The Kissinger Cross I learned about the Kissinger cross from an economist named Jim Rickards (twitter: @JamesGRickards). You may have guessed that the Kissinger Cross was named after former Secretary of State Henry Kissinger, but you might be struggling to figure out what it has to do with addiction. No, it isn’t that it’s his cross to bear. It’s something else all together. Kissinger said that when we enter a new situation we have all the options that exist but we don’t have any information on which option is best. As we learn more about a situation our knowledge rises, but with that knowledge comes a decrease in the options available. Some just don’t look good with that new knowledge. So he said there are two lines to be drawn as time moves on, the down sloping line of options and the up sloping line of information. The more we learn, the fewer options we have, so in the end, we know everything but can’t do anything. What the Kissinger Cross is, is the point at which the two lines cross. We no longer have all the options but we still have a lot, and we don’t know enough, but we know a good bit. It’s a chancy thing making decisions with incomplete information, but life is a chancy thing. What Secretary Kissinger gave us was a system with which to figure out when to act that is graphical, at least somewhat objective, and can be put on paper for clarity of thought. It’s a good idea, but what does it have to do with addiction? Well, it has to do with everything, but that’s not the point of your question, is it? You want to know what the Kissinger Cross has to do with the problem of addiction in our society. Well, it can provide us with a solution, but only if we use it correctly. To illustrate that, you’ll have to come with me on a little thought experiment. A World Without Addiction So imagine that we live in a world with no addiction, or, since you won’t be able to imagine that, just imagine that we’re not from this world. We arrive here and see addiction for the first time. We don’t know anything about it; it’s a completely new situation. We can do anything about it we want. We can shoot people, give them lemonade, pet the dog, or go home. We have all the options in the world, but we don’t know what to do. We’ve never seen addiction before. We don’t know what it is, what causes it, what it costs. We just know we’re...

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You’re Sick and You Almost Died, So Don’t Come to my Wedding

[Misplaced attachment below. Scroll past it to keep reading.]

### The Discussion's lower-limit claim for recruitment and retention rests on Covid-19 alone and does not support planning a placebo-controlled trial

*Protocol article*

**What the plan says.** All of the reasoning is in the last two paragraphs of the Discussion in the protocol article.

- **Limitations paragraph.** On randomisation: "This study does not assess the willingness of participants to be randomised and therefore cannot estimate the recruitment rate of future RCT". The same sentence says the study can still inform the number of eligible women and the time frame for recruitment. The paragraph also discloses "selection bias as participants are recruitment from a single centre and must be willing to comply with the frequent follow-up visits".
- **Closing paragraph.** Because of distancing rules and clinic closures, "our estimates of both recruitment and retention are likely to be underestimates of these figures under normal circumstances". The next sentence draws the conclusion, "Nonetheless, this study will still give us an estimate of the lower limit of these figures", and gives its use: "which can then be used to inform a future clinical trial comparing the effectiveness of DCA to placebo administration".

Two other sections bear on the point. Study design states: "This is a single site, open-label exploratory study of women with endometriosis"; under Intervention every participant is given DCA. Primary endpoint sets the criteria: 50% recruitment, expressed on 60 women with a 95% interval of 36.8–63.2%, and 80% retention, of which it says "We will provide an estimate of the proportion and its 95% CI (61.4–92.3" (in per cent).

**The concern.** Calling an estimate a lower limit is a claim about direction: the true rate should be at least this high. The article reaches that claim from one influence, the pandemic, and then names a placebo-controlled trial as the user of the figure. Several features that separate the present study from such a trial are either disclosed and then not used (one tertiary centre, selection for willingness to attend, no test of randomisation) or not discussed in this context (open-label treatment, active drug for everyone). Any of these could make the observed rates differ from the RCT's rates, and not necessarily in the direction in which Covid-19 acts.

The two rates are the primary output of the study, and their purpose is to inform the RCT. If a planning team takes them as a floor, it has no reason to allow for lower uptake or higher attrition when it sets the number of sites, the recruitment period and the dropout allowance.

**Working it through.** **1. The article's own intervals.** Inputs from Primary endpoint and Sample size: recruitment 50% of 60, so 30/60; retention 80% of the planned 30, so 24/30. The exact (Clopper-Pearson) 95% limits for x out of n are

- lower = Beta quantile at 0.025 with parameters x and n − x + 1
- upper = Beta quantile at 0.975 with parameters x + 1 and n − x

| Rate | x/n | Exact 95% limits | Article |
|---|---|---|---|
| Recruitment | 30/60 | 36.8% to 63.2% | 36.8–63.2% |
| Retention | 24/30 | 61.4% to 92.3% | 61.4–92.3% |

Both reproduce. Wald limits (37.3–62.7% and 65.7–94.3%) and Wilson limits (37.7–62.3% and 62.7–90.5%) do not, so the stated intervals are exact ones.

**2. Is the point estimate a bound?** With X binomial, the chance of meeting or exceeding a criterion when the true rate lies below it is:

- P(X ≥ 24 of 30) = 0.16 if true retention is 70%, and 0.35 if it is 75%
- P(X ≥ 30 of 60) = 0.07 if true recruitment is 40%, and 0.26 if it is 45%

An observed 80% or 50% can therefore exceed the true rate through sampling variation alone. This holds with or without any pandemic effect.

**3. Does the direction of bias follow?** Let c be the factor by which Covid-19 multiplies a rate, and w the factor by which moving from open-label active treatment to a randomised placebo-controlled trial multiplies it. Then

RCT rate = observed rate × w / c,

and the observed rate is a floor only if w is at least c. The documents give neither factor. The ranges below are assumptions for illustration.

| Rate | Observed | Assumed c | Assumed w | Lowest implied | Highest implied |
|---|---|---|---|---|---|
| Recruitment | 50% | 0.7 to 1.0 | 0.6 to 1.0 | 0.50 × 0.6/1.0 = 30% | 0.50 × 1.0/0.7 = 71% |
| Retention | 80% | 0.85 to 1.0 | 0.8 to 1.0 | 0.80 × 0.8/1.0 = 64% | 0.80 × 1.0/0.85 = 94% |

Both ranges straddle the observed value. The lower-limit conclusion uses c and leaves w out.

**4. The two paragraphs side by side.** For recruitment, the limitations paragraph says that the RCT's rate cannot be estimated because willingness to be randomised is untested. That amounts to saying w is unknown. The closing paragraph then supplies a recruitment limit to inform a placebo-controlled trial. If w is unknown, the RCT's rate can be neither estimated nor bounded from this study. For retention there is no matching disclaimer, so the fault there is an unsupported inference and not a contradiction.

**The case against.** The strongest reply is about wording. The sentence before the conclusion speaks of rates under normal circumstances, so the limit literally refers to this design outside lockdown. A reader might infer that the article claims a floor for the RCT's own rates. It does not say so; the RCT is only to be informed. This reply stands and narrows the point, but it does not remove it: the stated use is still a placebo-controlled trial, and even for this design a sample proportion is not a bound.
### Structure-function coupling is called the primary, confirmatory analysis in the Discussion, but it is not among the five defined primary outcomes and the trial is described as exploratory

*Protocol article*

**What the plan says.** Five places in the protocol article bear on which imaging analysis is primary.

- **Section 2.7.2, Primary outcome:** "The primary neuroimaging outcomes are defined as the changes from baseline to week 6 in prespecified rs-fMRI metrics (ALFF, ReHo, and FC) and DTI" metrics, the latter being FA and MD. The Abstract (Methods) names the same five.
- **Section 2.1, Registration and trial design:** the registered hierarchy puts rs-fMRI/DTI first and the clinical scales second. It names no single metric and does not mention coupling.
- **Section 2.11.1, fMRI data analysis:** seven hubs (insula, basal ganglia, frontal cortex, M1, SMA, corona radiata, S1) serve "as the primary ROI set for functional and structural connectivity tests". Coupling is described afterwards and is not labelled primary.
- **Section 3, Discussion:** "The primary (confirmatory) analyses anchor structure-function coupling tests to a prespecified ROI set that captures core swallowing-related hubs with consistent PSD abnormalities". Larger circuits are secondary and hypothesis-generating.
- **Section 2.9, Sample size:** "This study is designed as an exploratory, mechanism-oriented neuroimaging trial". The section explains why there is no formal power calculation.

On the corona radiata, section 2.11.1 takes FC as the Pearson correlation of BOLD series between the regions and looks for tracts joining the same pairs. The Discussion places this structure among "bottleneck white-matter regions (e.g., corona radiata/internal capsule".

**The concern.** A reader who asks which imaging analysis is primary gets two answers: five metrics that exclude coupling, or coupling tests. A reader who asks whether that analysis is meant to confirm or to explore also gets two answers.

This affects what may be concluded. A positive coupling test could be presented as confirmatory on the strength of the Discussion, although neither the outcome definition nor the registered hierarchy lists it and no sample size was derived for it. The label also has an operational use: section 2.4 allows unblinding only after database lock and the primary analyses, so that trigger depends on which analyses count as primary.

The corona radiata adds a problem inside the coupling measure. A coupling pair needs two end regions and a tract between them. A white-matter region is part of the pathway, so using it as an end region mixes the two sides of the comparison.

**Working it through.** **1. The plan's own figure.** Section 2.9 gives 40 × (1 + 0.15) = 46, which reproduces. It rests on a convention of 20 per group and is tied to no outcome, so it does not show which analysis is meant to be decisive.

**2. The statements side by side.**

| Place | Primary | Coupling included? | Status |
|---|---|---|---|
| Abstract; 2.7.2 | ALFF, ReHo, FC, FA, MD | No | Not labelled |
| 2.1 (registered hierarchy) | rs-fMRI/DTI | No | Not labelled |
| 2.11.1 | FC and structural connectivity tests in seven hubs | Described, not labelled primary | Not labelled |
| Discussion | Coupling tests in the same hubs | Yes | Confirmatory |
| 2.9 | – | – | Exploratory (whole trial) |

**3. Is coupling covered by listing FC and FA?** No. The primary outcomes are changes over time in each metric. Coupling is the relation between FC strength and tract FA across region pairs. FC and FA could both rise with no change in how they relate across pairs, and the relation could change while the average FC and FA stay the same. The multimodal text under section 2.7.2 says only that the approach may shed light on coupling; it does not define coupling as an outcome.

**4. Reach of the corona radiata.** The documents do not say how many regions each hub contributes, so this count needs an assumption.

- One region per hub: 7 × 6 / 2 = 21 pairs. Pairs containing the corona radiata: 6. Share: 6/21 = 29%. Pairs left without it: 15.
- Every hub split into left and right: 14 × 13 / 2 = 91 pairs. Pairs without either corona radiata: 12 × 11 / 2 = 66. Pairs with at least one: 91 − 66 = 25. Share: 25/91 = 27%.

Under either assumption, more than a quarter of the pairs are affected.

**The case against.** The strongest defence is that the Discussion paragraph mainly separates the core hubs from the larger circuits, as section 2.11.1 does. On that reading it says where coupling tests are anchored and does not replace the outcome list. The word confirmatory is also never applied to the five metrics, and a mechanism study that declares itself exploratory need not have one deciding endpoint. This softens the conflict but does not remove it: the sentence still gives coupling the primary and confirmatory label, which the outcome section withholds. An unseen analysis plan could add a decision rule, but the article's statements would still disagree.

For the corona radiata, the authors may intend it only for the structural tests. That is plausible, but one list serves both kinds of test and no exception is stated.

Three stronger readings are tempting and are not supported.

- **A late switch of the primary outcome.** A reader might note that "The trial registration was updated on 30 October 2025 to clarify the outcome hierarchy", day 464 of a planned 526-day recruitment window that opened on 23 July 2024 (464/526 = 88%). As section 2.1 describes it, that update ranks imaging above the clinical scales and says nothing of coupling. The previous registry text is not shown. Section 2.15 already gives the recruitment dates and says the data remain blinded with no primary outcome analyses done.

Jul09

You’re Sick and You Almost Died, So Don’t Come to my Wedding

The other day I heard from a friend about his son who has addiction. There was a recent overdose on opioids in which he almost died. Luckily there was someone with him to get him help, and he survived. He’s now in treatment and doing well. I was glad to hear he was doing well, but what really struck me in the conversation was that after word of his overdose had gotten around the extended family, my friend’s son was uninvited to his cousin’s wedding. You’re probably asking why, and I’d love to tell you. I don’t know why. My friend didn’t know why. Were they afraid he’d make a scene and stop breathing during the reception? Where they afraid he’d vomit on the wedding cake? Where they ashamed he was a person with addiction? I have no idea. But the first thought I had when I heard the story was the title of this article: “You’re sick and you almost died, so don’t come to my wedding.” That’s what overdose in someone with addiction means. It means they are ill, and now they almost died, if they’re lucky. Of course a lot, and increasingly so, aren’t so lucky and do die. Would we ever call up Aunt Sally during her breast cancer chemo and tell her not to come to the wedding? Would we call up cousin Sal and tell him that after his recent near death experience with diabetic ketoacidosis, we’d rather he stay home? No, we would not. In every other case, where a relative was potentially terminally ill, we’d welcome the chance for just one more family memory. Not so with addiction. I wrote recently about what people with addiction die of, the disease, ignorance, or cruelty. Too many have to live that way too. Hopefully, one day, we will be able to say that more and more people with addiction live with health and hope and love. Until then social isolation will continue to make the illness worse (the biology of this is described in my book) and we’ll continue to wonder why these addicts don’t just learn from their isolation. “After all, if we were snubbed, we’d change, right?” So we try to stem that ignorance every day. Just keep telling people you know the truth about addiction. It’s just an illness. It’s just biology. It’s just an act of nature. It just happens. If enough people understood, perhaps we could get to health, and hope and love.   Copyright 2016 Howard C Wetsman...